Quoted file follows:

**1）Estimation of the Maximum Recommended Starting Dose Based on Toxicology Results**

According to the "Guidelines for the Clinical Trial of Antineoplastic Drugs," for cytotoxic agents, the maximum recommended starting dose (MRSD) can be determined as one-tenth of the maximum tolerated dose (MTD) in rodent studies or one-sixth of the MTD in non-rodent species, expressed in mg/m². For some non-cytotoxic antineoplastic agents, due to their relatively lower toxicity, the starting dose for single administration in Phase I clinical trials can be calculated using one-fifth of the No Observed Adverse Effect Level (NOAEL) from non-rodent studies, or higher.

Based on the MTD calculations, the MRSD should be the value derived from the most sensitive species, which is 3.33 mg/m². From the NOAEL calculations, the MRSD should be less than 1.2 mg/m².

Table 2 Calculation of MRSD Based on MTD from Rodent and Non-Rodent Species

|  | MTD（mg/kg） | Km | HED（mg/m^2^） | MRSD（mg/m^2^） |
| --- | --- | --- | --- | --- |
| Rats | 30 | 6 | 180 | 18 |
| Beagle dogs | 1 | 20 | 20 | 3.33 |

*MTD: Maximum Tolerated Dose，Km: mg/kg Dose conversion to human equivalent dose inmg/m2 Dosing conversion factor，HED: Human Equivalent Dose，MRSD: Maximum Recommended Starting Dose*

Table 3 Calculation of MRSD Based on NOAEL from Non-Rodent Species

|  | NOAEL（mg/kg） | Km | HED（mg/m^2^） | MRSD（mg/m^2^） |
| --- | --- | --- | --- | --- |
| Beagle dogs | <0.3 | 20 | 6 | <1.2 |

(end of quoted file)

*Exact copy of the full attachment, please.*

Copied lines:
**1）Estimation of the Maximum Recommended Starting Dose Based on Toxicology Results**

According to the "Guidelines for the Clinical Trial of Antineoplastic Drugs," for cytotoxic agents, the maximum recommended starting dose (MRSD) can be determined as one-tenth of the maximum tolerated dose (MTD) in rodent studies or one-sixth of the MTD in non-rodent species, expressed in mg/m². For some non-cytotoxic antineoplastic agents, due to their relatively lower toxicity, the starting dose for single administration in Phase I clinical trials can be calculated using one-fifth of the No Observed Adverse Effect Level (NOAEL) from non-rodent studies, or higher.

Based on the MTD calculations, the MRSD should be the value derived from the most sensitive species, which is 3.33 mg/m². From the NOAEL calculations, the MRSD should be less than 1.2 mg/m².

Table 2 Calculation of MRSD Based on MTD from Rodent and Non-Rodent Species

|  | MTD（mg/kg） | Km | HED（mg/m^2^） | MRSD（mg/m^2^） |
| --- | --- | --- | --- | --- |
| Rats | 30 | 6 | 180 | 18 |
| Beagle dogs | 1 | 20 | 20 | 3.33 |

*MTD: Maximum Tolerated Dose，Km: mg/kg Dose conversion to human equivalent dose inmg/m2 Dosing conversion factor，HED: Human Equivalent Dose，MRSD: Maximum Recommended Starting Dose*

Table 3 Calculation of MRSD Based on NOAEL from Non-Rodent Species

|  | NOAEL（mg/kg） | Km | HED（mg/m^2^） | MRSD（mg/m^2^） |
| --- | --- | --- | --- | --- |
| Beagle dogs | <0.3 | 20 | 6 | <1.2 |